It's too trite to say that we must forgive because next time, we may be the one asking for forgiveness. But the root of that is very true. We don't forgive as a safeguard against any future wrongs we may commit—we forgive because we are connected to each other. We are human, and we are wrongdoers, and we are wronged, and we are all forgiven, by God and by each other. And though the way in which we must ask for forgiveness is never quite right, it is all we can do. Thankfully, it is enough.
I've been thinking a lot about forgiveness. It began when I saw an old silent movie a few weeks ago, the plot of which revolved around someone who committed a pretty massive crime that needed to be forgiven. After seeing the movie, I was aware of just how angry I was. How quick I was to reject the forgiveness extended to that character. And I began to ask myself: what does it mean to forgive?
We are not a forgiving culture. In fact, I can't think of any cultures that have been. Grace simply does not come naturally. And one of the problems is that when it comes to forgiveness, there is a whole mess of feelings and ideas vying for dominance.
One of the most difficult things about forgiveness is that the question of blame becomes so important. If I have a wrong done to me, I should be given an apology, and I should then forgive. But because we are human, this spirals into fractals of complication, and there is seldom an occasion when pride does not come into the picture. The times in my life when I have been most reluctant to forgive have been the times when someone offended me so deeply that he or she didn't fully understand the crime.
Yet what troubles me most, in situations where I must forgive, is the hardness of my anger—the “them verses me” mentality that I let myself descend into. It's as if I have never done anything wrong in my life, as if I am of a completely different sort of human than the person who wronged me. I want to divide humanity up into Mother Teresas and Hitlers, assigning everyone a slot either on the side of good or evil. It would be easier that way. I could feel secure and safe in the knowledge that I am on the good side. I don’t want to admit that I have the capacity to commit wrongs, large or small. I don’t want to admit that I have within me the same stuff that is the stuff of great evil.
But there is a voice in the back of my head reminding me that we are none of us white knights, riding against the dragons of this world. There are things I understand about myself partly because of the creeds and words in the Bible that I have devoted my soul to, but also partly because I'm just plain honest with myself. So many of my decisions and beliefs center around an awareness of the evil in my own heart, and I believe that when we are truthful with ourselves, we all know that there are no good guys and bad guys. We are on a trajectory, not opposing sides, and until we come to that realization, I’m not sure forgiveness is possible at all. We must acknowledge the wrong that was done, admit that it was not okay, and extend grace anyway.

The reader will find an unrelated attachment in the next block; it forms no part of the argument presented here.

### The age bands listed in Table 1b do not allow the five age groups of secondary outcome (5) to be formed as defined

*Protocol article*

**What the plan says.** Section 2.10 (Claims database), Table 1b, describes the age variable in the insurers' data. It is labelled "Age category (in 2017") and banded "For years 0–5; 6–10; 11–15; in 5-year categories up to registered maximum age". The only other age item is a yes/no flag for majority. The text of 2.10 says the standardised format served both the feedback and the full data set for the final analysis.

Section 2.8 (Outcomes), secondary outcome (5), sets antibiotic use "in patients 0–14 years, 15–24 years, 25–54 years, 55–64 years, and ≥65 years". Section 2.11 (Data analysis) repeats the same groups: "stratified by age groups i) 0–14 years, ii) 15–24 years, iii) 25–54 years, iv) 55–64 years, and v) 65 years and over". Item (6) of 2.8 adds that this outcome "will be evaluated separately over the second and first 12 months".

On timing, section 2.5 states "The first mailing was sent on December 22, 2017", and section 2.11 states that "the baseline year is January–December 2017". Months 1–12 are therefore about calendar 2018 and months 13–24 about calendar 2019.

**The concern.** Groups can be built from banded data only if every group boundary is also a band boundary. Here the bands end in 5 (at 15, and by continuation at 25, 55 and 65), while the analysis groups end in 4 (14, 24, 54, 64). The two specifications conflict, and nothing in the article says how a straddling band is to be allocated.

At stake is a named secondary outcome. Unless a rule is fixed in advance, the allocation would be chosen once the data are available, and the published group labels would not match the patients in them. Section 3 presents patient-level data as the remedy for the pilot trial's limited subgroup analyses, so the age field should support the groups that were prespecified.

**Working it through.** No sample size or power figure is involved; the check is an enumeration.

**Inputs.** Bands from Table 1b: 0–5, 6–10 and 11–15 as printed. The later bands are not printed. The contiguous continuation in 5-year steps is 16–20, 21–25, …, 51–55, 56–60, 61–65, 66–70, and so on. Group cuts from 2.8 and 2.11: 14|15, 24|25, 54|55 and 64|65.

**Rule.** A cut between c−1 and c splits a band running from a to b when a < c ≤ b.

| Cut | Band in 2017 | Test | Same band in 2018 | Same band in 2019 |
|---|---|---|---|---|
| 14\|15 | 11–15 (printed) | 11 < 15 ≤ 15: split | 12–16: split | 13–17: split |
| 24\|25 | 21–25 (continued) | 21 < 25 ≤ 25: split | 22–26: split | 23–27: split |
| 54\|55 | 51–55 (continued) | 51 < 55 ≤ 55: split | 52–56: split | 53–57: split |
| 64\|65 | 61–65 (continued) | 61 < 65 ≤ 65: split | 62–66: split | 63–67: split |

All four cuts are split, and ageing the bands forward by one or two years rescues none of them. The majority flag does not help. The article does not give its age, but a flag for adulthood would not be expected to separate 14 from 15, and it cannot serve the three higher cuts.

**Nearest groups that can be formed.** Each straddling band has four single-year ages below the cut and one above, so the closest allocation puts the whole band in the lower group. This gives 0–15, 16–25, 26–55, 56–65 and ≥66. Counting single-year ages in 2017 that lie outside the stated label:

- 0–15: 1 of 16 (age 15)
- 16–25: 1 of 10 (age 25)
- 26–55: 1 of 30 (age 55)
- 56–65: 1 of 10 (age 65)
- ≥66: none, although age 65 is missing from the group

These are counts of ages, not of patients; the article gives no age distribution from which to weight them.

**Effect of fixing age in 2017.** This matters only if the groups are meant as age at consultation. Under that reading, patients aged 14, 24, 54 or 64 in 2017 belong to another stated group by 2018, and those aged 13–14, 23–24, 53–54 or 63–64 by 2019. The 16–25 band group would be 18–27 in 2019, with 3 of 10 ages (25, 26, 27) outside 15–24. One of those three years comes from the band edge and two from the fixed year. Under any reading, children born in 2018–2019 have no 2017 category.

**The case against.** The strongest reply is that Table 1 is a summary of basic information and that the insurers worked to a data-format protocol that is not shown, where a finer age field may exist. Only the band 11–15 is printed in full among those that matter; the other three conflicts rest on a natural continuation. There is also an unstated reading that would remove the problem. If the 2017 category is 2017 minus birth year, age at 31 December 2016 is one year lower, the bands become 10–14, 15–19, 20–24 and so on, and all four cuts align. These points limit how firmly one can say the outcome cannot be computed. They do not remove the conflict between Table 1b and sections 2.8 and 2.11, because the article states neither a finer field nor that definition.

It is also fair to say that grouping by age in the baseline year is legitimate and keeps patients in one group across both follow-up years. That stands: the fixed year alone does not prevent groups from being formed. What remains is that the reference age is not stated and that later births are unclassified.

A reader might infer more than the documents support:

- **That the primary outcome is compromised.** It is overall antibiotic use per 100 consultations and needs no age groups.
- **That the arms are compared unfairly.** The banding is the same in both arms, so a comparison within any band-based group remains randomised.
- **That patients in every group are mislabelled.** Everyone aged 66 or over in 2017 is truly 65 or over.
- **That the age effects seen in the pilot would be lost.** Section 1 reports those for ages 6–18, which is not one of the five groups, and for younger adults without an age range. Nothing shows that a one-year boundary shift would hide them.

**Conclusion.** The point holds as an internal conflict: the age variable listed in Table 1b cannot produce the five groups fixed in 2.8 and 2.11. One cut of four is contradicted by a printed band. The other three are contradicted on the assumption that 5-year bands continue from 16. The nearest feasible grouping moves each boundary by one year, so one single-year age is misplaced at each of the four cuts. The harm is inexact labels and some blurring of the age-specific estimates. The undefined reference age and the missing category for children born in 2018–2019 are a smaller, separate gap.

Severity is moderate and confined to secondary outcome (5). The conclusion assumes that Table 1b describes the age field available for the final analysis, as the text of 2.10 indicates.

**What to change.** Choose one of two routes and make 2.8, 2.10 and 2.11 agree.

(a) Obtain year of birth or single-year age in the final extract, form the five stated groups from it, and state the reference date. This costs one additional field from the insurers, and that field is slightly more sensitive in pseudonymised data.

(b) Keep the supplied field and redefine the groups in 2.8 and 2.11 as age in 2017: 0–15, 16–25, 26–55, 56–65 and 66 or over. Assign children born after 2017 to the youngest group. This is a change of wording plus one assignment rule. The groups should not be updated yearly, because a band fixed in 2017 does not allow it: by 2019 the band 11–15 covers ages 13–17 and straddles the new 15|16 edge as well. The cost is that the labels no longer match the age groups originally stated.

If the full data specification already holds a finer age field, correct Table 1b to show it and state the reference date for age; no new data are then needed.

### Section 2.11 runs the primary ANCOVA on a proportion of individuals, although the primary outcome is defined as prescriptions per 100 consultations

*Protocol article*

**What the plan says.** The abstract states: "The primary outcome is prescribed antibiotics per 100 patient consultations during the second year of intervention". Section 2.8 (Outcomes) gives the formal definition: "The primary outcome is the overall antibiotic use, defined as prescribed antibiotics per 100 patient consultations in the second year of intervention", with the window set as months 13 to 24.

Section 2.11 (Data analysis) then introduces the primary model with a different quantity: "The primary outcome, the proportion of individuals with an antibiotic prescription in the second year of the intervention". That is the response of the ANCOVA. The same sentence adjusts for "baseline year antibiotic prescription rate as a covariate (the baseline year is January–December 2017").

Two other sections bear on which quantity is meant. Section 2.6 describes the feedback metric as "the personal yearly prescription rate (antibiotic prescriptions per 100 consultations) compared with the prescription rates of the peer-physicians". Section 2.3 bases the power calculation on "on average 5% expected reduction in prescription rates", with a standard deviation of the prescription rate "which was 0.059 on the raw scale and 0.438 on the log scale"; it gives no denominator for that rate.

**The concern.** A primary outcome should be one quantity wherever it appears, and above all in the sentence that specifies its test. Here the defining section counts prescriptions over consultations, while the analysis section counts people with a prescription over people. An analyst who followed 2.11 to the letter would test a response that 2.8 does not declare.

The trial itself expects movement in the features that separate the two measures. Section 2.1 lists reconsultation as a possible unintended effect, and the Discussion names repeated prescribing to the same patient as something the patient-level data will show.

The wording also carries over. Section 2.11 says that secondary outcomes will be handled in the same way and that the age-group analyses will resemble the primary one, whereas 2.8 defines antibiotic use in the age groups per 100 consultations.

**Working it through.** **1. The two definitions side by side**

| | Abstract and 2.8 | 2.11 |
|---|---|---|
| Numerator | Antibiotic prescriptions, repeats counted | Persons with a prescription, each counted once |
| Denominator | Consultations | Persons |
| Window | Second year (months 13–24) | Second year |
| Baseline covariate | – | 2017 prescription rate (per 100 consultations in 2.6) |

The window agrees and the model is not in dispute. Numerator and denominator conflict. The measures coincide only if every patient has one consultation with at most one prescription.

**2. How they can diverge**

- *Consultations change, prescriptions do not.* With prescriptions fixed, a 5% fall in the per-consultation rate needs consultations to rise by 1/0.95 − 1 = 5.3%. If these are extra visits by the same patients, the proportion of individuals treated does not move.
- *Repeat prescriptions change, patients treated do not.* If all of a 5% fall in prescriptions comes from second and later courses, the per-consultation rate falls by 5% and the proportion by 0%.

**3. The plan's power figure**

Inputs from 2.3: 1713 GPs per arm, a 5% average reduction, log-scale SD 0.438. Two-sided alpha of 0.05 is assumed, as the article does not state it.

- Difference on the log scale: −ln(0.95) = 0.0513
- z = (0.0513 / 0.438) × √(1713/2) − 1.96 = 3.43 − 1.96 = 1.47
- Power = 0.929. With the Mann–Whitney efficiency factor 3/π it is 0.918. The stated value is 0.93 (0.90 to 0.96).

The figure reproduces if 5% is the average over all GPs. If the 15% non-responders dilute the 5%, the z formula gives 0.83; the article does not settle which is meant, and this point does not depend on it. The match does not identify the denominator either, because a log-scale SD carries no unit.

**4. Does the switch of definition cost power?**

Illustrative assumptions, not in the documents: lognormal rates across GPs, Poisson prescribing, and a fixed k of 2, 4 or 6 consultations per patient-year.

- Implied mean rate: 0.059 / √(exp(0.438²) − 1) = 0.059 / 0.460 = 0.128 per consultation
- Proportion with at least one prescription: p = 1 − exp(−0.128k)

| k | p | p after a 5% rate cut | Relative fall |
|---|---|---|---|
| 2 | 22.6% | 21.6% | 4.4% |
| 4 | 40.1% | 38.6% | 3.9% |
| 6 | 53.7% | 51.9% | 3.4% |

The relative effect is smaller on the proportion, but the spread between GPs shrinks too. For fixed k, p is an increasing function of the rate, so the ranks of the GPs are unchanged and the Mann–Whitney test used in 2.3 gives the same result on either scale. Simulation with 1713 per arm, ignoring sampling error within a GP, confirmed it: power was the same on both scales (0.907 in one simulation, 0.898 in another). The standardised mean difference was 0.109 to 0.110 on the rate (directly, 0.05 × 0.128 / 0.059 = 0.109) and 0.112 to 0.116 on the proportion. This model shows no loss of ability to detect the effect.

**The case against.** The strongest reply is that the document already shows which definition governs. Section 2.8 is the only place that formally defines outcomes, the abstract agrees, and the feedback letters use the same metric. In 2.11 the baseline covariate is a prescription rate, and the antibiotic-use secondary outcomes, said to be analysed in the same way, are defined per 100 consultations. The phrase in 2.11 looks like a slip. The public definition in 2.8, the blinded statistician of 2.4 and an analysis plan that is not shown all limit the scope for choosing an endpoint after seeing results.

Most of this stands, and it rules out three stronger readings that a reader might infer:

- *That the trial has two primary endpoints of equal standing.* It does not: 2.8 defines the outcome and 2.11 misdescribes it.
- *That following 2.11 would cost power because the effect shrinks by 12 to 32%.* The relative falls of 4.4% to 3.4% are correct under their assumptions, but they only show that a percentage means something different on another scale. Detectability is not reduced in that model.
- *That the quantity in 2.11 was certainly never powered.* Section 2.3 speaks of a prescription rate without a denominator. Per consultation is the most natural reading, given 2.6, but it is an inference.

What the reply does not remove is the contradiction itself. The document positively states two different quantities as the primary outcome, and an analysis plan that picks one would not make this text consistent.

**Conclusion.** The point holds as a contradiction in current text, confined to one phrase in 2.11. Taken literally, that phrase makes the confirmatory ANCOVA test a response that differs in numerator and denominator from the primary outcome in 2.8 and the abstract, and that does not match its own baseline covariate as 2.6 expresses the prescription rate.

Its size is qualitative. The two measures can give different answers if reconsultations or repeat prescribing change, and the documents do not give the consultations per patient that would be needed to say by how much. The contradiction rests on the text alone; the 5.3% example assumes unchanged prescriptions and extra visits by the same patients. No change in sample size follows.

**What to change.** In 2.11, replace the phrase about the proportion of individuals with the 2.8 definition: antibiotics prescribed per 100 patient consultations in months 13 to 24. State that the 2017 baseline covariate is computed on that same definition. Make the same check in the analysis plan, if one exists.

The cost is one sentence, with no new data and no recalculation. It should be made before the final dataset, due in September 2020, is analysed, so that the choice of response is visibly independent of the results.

Of course, there are those who will try to take advantage because of grace. As my brother Joshua pointed out in a recent conversation, this is an abuse of trust. “The division is not in the ability to do wrong, but in the ability to truthfully ask forgiveness,” he said. “Ignorance is understandable, but willful abuse of trust is different.” We must be wise about those who continue to do harm through supposed apologies, but we must also stop turning a blind eye upon ourselves.
It’s so much easier said than done. As much as people pay lip service to forgiveness, and remind each other that it’s impossible to move on until forgiveness has occurred, it’s just so hard to forgive. It’s the hardest thing in the entire world, sometimes. And forgiveness always feels inadequate, because the person who needs to be forgiven never really knows exactly how much they’re being forgiven for. They haven’t had it done to them, so how could they? They will never know what it cost to forgive them.
And still I go back to it: I forgive because I have been forgiven. Greatly forgiven. There was nothing at all easy about that forgiveness. It shook the sky and the Godhead. When Jesus was walking around on earth he didn’t paste on any band-aids. He turned over tables and told people to shake the dust off their feet. But he also told them, “Forgive, and you will be forgiven.” (Luke 6:37) There it is: the reminder that as much as we want to set ourselves up as the innocent party—as much as we sometimes are the innocent party—we have the capacity within us to forgive because we know the depths of our own depravity.
There’s no forgiveness without those depths, and forgiving does not necessarily mean trusting someone again or pasting over the wrongs done in the world. Those evils need to be exposed and dealt with. But forgiveness does mean having a clear picture of the state of our own selves, and understanding that the muddle of human existence is filled to the brim with people who need forgiveness.
As hard as it is to admit, we all need it desperately—and must therefore extend it.
Tomorrow: thoughts on apologizing.
- Orthodoxy, GK Chesterton
~ My Bright Abyss, Christian Wiman
~ The Man Who Was Thursday, GK Chesterton